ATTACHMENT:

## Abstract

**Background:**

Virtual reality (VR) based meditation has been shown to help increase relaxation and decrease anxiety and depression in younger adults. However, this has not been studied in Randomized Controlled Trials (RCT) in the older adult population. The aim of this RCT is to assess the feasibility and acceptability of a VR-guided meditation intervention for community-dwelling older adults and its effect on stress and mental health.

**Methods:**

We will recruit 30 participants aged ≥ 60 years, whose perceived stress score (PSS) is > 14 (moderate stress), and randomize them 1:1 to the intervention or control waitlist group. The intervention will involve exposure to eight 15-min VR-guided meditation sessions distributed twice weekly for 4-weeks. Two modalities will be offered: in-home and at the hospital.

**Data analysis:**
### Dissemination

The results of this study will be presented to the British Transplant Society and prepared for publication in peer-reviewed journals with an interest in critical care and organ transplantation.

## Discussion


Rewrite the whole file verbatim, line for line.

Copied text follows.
## Abstract

**Background:**

Virtual reality (VR) based meditation has been shown to help increase relaxation and decrease anxiety and depression in younger adults. However, this has not been studied in Randomized Controlled Trials (RCT) in the older adult population. The aim of this RCT is to assess the feasibility and acceptability of a VR-guided meditation intervention for community-dwelling older adults and its effect on stress and mental health.

**Methods:**

We will recruit 30 participants aged ≥ 60 years, whose perceived stress score (PSS) is > 14 (moderate stress), and randomize them 1:1 to the intervention or control waitlist group. The intervention will involve exposure to eight 15-min VR-guided meditation sessions distributed twice weekly for 4-weeks. Two modalities will be offered: in-home and at the hospital.

**Data analysis:**
### Dissemination

The results of this study will be presented to the British Transplant Society and prepared for publication in peer-reviewed journals with an interest in critical care and organ transplantation.

## Discussion